2012 Summer Olympics opening ceremony – a form of modern day pageantry
Photo Matt Lancashire
Modern Pageantry in Britain
AN ONGOING STORY
The Becket Pageant is delighted to collaborate with Redress of the Past, a major Arts and Humanities Research Council funded project which examines
pageants in twentieth-century Britain. It is led by King’s College London, UCL and Edinburgh Universities.
'Historical pageants were enormously popular across much of twentieth-century Britain. Hundreds of thousands of people were involved as performers and organisers; millions more as supporters and spectators. Pageants are still staged in some places today and their wider legacy is apparent in the popularity of “living history” and historical re-enactment societies.
'The Redress of the Past recovered pageants as one of the most important forms of popular and public history in twentieth-century Britain, with many lessons for today. Building from the project’s evolving research database, hosted on an interactive website, our research shaped the cultural agendas of museums and other groups, effecting change in cultural programmes and curatorial practices. It also resulted in real cultural and social benefit for individuals, organisations, and community audiences. Now reaching 650+ entries, the database recently featured in the leading UK family history magazine Who Do You Think You Are? in June 2020. The interest it has garnered demonstrates the enduring appeal of pageants to present-day communities as well highlighting its value as a resource to local historians and community groups.
'More generally, the real-world benefit of the collaboration between the project and local communities led to the co-creation of the Local History Study Guide, with contributions from archivists, project partners and academics. This invaluable new resource details how pageants can illuminate community history and engage communities in their histories creating cohesion between past, present and future.
'Accompanying exhibitions and events have enabled communities to connect their past and present as well as ‘remembering, reliving and celebrating’ their City’s history. The pageants exhibition at St Albans had over 19,000 visitors; Carlisle exhibition over 6,000.
'Our research also led to collaboration with Trestle Theatre, who staged scenes from the 1953 St Albans Pageant to a sold-out audience at St Albans Museum. Feedback highlighted the event’s “immediacy” and participatory feel. The audience felt they were taking part, while also learning about a vital link with their past: “What a great idea and wonderful tradition to take forward in this ‘digital’ Time”.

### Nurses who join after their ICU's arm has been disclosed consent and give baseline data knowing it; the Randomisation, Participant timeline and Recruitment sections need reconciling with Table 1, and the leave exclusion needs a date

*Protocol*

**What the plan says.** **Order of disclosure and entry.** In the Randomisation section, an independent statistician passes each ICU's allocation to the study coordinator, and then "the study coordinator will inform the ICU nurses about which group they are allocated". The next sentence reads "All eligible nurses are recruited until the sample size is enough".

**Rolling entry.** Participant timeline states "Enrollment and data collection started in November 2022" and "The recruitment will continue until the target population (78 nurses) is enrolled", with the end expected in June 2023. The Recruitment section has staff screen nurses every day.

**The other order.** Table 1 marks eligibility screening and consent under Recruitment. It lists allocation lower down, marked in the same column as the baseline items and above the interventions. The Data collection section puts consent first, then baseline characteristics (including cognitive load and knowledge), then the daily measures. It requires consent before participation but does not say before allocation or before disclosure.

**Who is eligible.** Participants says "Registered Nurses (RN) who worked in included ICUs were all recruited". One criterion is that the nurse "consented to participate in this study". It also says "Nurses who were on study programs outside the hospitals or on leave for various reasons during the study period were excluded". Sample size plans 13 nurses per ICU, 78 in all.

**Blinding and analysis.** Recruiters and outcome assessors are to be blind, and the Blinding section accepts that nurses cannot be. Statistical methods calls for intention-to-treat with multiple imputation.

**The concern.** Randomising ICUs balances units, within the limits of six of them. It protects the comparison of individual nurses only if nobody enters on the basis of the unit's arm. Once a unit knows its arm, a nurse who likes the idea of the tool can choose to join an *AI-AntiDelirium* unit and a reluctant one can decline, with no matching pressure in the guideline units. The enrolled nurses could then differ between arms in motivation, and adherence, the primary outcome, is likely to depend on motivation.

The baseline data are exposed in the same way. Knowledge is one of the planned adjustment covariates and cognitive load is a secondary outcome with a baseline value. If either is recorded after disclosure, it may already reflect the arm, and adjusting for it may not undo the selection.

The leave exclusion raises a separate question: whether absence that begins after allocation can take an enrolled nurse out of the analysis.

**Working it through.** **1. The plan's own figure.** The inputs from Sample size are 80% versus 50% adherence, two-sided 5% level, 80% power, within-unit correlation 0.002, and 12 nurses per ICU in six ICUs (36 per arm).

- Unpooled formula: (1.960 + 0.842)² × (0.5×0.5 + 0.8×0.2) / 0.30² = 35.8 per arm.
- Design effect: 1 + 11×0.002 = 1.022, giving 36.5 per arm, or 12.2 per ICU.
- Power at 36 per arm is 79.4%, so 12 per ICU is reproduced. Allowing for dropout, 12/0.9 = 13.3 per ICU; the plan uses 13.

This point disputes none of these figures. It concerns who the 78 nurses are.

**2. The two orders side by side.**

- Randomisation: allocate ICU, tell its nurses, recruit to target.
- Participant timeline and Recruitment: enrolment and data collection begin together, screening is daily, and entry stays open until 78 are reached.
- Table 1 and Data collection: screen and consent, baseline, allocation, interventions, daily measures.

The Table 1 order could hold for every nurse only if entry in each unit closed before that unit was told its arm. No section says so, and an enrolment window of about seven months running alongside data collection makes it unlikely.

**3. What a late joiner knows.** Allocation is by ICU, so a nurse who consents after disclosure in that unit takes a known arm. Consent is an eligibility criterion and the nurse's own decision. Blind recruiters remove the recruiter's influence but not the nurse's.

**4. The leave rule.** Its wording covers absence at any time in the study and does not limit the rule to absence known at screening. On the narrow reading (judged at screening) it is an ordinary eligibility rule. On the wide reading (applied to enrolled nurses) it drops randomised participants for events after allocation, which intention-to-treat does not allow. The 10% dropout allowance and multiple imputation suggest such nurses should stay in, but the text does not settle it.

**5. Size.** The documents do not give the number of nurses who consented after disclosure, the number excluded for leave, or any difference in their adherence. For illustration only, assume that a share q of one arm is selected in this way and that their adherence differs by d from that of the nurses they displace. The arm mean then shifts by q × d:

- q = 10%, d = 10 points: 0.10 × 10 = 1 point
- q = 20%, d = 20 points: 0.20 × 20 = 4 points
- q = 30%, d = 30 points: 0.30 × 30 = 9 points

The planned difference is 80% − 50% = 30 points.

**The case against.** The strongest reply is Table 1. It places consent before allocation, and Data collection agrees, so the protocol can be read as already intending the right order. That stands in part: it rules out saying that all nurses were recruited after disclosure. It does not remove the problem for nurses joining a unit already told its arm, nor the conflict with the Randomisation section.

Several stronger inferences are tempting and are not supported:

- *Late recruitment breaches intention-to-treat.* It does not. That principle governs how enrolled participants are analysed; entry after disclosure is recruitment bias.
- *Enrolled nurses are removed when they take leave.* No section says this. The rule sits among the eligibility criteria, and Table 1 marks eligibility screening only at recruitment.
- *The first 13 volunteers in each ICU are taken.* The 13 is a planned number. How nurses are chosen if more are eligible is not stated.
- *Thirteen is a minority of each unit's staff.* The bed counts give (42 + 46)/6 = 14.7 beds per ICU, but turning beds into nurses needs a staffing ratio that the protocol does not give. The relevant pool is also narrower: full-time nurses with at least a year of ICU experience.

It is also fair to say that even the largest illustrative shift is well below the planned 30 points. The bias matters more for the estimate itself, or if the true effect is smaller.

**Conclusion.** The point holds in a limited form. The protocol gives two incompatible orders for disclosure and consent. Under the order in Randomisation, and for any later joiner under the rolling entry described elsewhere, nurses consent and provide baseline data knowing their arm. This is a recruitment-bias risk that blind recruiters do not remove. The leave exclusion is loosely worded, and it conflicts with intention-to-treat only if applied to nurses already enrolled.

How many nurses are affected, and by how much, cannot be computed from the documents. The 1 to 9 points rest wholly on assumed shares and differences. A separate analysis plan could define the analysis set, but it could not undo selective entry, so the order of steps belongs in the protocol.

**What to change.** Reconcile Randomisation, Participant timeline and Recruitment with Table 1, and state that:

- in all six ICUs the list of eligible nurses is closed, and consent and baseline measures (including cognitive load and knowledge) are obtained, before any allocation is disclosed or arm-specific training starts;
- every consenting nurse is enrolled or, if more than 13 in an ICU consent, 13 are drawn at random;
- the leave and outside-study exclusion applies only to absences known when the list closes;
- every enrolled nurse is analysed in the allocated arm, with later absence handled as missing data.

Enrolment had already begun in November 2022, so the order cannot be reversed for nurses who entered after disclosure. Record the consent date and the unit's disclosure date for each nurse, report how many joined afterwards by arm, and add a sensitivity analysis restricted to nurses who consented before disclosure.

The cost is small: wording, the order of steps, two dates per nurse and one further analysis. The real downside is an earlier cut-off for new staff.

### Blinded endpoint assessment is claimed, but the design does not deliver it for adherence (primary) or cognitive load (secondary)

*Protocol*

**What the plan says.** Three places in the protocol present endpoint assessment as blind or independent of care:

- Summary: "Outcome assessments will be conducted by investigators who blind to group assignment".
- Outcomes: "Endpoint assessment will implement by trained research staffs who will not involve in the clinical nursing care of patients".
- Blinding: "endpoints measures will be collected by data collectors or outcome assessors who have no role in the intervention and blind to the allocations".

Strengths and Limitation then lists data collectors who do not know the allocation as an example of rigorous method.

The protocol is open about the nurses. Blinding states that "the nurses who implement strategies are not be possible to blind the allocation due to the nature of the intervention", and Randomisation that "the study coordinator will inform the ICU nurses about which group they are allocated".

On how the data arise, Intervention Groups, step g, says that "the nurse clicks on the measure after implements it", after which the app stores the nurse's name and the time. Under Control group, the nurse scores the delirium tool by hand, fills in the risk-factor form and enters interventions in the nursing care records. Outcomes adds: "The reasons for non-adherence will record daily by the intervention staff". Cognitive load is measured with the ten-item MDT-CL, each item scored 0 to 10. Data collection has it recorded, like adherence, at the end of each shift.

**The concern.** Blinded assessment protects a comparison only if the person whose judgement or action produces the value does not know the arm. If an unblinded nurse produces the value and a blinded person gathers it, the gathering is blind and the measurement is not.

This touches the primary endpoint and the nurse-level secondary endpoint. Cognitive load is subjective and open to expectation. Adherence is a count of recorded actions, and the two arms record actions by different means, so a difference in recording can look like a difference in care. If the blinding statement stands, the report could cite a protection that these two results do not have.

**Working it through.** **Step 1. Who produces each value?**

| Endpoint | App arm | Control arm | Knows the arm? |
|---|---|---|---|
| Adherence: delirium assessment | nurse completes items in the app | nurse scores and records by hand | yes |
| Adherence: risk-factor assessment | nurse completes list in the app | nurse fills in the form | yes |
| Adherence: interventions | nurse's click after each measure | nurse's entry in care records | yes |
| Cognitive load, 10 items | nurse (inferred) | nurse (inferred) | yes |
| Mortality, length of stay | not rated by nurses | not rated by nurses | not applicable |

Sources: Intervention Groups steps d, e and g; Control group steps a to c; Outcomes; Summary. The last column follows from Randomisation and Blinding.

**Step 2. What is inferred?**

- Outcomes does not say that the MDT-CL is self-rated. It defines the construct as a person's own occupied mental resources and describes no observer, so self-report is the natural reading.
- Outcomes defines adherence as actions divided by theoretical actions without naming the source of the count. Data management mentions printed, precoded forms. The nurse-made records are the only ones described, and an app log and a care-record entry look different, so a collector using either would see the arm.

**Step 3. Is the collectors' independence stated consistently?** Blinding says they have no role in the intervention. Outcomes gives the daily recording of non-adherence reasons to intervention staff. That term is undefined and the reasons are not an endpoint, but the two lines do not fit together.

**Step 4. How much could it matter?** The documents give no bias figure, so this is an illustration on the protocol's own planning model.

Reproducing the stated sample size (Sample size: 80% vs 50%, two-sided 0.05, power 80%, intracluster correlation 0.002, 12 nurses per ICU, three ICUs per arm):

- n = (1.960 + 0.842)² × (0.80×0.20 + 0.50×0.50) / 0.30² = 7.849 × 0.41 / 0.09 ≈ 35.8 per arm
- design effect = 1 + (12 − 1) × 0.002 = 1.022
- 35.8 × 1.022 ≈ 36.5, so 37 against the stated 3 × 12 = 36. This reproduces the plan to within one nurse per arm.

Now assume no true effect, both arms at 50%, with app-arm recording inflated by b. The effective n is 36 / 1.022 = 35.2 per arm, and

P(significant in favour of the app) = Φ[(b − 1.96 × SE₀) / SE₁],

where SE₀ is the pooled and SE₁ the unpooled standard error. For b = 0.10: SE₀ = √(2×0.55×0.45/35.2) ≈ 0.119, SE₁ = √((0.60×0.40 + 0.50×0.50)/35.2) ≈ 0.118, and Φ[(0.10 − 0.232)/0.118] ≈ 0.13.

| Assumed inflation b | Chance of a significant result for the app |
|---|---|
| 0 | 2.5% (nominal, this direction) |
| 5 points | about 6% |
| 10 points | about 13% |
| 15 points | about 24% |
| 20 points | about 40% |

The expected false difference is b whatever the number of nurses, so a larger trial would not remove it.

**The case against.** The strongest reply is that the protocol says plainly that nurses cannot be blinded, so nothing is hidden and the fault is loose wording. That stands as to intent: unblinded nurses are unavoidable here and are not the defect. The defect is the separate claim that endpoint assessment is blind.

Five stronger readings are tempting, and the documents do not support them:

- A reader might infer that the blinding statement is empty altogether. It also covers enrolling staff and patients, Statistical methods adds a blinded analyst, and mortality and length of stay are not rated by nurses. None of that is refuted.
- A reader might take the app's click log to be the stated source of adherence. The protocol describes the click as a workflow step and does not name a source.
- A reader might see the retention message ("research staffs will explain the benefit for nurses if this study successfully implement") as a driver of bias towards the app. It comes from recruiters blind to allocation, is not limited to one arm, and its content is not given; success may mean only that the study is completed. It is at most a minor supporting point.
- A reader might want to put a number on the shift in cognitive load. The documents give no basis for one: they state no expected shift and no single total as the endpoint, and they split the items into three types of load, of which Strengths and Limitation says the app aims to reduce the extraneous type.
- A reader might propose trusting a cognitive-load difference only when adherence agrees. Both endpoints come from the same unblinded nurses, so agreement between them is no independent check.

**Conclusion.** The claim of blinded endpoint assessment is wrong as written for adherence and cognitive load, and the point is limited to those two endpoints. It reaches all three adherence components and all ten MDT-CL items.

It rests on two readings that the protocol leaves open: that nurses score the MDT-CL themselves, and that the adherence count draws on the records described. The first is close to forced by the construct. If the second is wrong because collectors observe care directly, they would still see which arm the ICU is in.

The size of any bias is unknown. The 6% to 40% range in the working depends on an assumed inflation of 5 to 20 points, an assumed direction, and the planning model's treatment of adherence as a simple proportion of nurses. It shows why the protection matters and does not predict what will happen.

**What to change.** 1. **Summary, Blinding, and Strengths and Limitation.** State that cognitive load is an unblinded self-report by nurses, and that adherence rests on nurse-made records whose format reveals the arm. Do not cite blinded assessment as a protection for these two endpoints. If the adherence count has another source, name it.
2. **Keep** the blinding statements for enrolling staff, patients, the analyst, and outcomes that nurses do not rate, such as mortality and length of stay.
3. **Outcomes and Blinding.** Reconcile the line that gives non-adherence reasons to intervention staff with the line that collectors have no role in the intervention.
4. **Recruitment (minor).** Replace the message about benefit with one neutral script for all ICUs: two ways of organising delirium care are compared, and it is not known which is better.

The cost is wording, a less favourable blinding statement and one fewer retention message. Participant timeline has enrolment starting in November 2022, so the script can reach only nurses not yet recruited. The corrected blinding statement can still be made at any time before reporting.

'One scene required a very special prop: the dragon slain by St George. Two hundred and thirty eight local children and parents participated in a “drop-in dragon-making workshop”, bringing vital footfall to the museum and material benefit to parents during the school holiday. One parent wrote, “Historical pageants are fun and a good way of involving families with children in history”. Pageants remain a powerful means of drawing all members of a community together to make history come alive.
'Perhaps this should not surprise us. Indeed, pageants illustrate the importance of the past in maintaining a sense of community. Coherent and meaningful local—and national—identities depend on the persistence of the past, and on popular engagement with it. Our experiences on the Redress of the Past project have shown us that historical pageants continue to exert a powerful fascination for people. They remain popular in many places across the UK, not least Axbridge in Somerset, which has been staging a major pageant once every ten years for the last several decades. Performances that share many features and characteristics of historical pageants can also be seen in twenty-first-century Britain notably... the opening ceremony for the 2012 London Olympics. Created by Danny Boyle and Frank Cottrell Boyce, this told the history of Britain in four major episodes, with thousands of performers cast in an array of different roles.
'Such events are popular for good reason. Pageants foster an appreciation of the history of one’s home community. Stephen Dunn, who performed as a child in the 1977 Carlisle Historical Pageant, recalled in an interview in 2015: "at school, I didn’t know what history was, I know that sounds terrible, but the way it was taught I think, I didn’t get it, it was all about dates and … lists of names and stuff and that didn’t mean anything to me. But then when I was put into a physical way, which the Pageant did in a dramatic form, and you got that sort of community feel, that sort of social side and what it meant to people, and then what it meant to society after that and how society was formed, and how society formed history and vice versa… it just opened up a million cans of worms, and I realised what history was."
'Pageants are drama; and history, too, is drama; re-enacting the past remains a potent means of bringing the history of communities to life.’
For the Redress of the Past project website and database, please click here.